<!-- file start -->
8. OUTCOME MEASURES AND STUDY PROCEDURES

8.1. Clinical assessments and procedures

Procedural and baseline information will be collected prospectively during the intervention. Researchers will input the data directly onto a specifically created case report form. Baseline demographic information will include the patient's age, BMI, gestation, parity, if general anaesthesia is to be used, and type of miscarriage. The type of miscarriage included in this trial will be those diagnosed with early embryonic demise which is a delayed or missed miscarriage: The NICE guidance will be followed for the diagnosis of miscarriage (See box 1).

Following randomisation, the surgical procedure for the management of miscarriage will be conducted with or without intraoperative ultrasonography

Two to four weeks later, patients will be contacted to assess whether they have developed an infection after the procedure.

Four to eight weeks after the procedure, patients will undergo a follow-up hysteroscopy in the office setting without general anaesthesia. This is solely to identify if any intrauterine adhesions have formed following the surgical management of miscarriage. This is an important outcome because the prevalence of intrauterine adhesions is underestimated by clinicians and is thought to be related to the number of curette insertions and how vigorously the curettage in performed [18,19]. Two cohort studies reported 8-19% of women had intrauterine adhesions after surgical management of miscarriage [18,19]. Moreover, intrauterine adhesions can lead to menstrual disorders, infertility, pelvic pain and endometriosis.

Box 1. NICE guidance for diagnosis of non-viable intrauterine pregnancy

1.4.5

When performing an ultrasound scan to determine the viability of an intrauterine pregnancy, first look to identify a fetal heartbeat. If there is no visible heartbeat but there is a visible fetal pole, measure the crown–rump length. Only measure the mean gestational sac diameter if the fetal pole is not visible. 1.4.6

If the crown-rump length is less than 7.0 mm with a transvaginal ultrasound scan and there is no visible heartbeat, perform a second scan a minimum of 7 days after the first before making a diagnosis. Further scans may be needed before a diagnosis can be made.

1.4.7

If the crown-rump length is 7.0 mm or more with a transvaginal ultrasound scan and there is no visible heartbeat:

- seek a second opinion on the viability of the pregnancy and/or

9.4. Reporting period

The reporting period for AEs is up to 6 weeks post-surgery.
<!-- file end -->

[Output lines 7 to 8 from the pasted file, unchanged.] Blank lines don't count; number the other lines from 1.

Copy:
Box 1. NICE guidance for diagnosis of non-viable intrauterine pregnancy

1.4.5